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If $H$ and $D$ are subgroups of $S_n$, the symmetric group on $n$ letter, such that $H\cong S_k$ and $D\cong S_{n-k}$, where $n>k>1$, $n>15$ and $H=C_{S_n}(D)$ and $D=C_{S_n}(H)$, Is it true that $H=Stab_{S_n}(X)$ and $D=Stab_{S_n}(X^c)$, where $X$ is a subset of $\{1,2,\dots,n\}$ such that $|X|=n-k$?

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Is there any specific reason why you assume $n>15$? Is the result wrong for smaller $n$? – Johannes Ebert Jun 12 '12 at 7:33
It looks like you are endowing $\{1,\ldots,n\}$ with the standard action of $S_n$ by permutations. If that is the case, then it is easy to see that the answer is "no", because you can conjugate a pair of standard subgroups nontrivially. If you are just asking if $H$ and $D$ are simultaneously conjugate to the subgroups listed, then the question is more interesting. – S. Carnahan Jun 12 '12 at 7:41
S. Carnahan: I don't understand your comment. I believe the result is true as stated. – Derek Holt Jun 12 '12 at 9:24
@S. Carnahan: Conjugating the groups $H$ and $D$ by a permutation $\pi$ would just replace $X$ by $\pi(X)$, so the proposed conclusion, the existence of a suitable $X$, would be unaffected. – Andreas Blass Jun 12 '12 at 10:19

Yes. One way to see this is to use the fact that the smallest degree faithful permutation representations of $S_n$ for $n \ge 6$ have degrees $n$ (natural action), $2n$ (imprimitive action on cosets of $A_{n-1}$), and $n(n-1)/2$ (action on unordered pairs). I think this was probably proved before the classification of finite simple groups, but I am not sure. A general reference for maximal subgroups of $A_n$ and $S_n$ is

Liebeck, Martin W.; Praeger, Cheryl E.; Saxl, Jan. A classification of the maximal subgroups of the finite alternating and symmetric groups. J. Algebra 111 (1987), no. 2, 365–383.

Let's assume $n \ge 11$ (although I think your result is true for $n \ge 7$) and $k \ge n-k$, so $k \ge 6$. So the only faithful permutation representations of $S_k$ of degree at most $n$ have degree $k$, or $2k$ when $n=2k$.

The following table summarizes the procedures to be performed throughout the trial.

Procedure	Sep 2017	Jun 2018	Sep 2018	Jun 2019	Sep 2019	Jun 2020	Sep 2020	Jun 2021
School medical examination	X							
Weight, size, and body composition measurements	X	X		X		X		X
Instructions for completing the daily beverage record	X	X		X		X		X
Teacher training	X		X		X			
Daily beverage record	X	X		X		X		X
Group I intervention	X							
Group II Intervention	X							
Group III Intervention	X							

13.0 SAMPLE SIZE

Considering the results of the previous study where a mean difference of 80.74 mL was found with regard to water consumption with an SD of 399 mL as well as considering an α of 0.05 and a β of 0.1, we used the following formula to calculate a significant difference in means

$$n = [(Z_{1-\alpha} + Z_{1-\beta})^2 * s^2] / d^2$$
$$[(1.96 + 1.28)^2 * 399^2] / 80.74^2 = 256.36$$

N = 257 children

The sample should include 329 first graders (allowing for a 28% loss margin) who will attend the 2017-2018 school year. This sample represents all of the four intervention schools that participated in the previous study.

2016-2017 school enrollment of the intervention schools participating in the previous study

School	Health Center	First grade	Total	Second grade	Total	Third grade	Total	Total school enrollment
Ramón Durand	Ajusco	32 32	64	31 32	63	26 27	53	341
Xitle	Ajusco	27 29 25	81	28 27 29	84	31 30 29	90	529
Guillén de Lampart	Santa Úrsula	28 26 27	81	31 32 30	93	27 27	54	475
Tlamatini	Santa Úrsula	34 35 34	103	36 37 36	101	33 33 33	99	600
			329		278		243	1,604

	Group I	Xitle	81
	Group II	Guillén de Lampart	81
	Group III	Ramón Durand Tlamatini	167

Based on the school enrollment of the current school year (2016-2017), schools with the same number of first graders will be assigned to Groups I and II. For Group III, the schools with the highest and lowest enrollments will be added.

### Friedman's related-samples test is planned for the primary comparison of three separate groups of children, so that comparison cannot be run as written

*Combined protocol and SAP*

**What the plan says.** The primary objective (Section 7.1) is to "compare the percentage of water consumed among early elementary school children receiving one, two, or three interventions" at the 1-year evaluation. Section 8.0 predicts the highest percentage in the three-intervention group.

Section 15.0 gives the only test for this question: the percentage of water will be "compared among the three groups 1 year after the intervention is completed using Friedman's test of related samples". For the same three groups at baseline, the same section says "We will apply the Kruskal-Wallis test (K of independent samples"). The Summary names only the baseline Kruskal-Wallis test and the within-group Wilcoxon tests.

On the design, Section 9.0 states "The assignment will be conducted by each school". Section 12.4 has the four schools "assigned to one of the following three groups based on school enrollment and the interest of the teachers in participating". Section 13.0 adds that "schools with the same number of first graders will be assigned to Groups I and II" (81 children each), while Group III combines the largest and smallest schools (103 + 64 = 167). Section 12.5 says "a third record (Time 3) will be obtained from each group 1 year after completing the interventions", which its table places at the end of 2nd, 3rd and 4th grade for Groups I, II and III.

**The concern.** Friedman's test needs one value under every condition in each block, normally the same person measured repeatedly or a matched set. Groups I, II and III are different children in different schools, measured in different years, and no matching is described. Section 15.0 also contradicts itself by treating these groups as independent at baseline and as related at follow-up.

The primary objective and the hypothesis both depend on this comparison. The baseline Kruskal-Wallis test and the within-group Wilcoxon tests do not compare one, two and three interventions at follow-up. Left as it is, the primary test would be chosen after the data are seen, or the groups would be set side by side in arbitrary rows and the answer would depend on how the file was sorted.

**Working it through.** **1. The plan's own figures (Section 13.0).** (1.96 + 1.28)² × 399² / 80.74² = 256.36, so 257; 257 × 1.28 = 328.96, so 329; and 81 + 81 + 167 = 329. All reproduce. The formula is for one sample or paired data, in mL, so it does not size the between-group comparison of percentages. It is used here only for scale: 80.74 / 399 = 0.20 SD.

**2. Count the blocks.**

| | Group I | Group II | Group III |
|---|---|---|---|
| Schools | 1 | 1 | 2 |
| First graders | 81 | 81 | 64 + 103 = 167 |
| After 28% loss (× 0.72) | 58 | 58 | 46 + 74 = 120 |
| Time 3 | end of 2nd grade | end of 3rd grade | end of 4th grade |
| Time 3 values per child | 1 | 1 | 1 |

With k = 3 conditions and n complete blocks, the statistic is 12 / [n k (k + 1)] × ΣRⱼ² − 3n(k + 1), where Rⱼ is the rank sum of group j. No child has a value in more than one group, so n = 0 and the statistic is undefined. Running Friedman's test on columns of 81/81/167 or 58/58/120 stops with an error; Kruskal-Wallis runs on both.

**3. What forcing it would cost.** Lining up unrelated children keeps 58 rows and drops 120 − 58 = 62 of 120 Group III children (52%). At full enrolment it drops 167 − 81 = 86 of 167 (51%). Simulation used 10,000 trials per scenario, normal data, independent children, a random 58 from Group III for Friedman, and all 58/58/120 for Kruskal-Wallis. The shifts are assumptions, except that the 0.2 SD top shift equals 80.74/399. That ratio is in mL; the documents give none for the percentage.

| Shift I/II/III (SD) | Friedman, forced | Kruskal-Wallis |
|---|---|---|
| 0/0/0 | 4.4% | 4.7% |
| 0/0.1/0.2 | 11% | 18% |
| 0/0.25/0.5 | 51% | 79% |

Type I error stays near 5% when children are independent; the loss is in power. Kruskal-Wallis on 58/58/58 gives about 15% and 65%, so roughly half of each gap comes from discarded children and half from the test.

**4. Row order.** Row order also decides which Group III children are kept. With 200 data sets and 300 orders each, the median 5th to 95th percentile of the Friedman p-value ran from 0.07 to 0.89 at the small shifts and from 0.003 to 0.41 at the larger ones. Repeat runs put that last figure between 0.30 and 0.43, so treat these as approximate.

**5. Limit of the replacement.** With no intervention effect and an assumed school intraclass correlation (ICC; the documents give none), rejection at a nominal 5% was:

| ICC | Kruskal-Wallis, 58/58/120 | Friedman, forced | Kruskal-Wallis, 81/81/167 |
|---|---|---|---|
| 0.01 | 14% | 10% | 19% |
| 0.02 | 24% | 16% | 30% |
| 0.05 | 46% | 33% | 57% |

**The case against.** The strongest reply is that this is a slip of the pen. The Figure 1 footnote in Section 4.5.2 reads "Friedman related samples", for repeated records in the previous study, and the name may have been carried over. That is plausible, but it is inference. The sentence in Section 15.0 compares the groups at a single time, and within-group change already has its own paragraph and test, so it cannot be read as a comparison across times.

The imprimitive transitive representation of $S_k$ of degree $2k$ has centralizer of order 2 in $S_{2k}$ (the order of the centralizer in the symmetric group of a transitive permutation group is equal to the number of fixed points of its point-stabilizer), so that cannot arise as your subgroup $H \cong S_k$.

Hence $H$ must have an orbit of length $k$ and act naturally on that orbit. If it had two orbits of length $k$ (with $n=2k$), then its centralizer in $S_n$ would have order 2, so it has a unique such orbit. So your subgroup $D$ isomorphic to $S_{n-k}$, which centralizes $H$, must fix that orbit, and hence fix it pointwise, and so $D$ must act naturally on the remaining points. Hence $H$ fixes all remaining points, and the result follows.

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Johannes, I need $n>15$ in my work, however Magma software show it is not true for $n=6$, but for $n=7,8,9$ is true.

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If you register an account, you can edit your question instead of adding answers where they don't belong. – S. Carnahan Jun 12 '12 at 8:32
One would expect the result to fail for $n=6$, because $S_6$ has outer automorphisms. Applying an outer automorphism to an $H$ and $D$ of your desired form, you'd get new $H$ and $D$ not of that form. (In other words, an outer automorphism works as well as a conjugation in S. Carnahan's comment to the question, and, unlike a conjugation, it does not preserve the desired conclusion.) It would be interesting if there were, for $n=6$, counterexamples other than those given by outer automorphisms. – Andreas Blass Jun 12 '12 at 10:23

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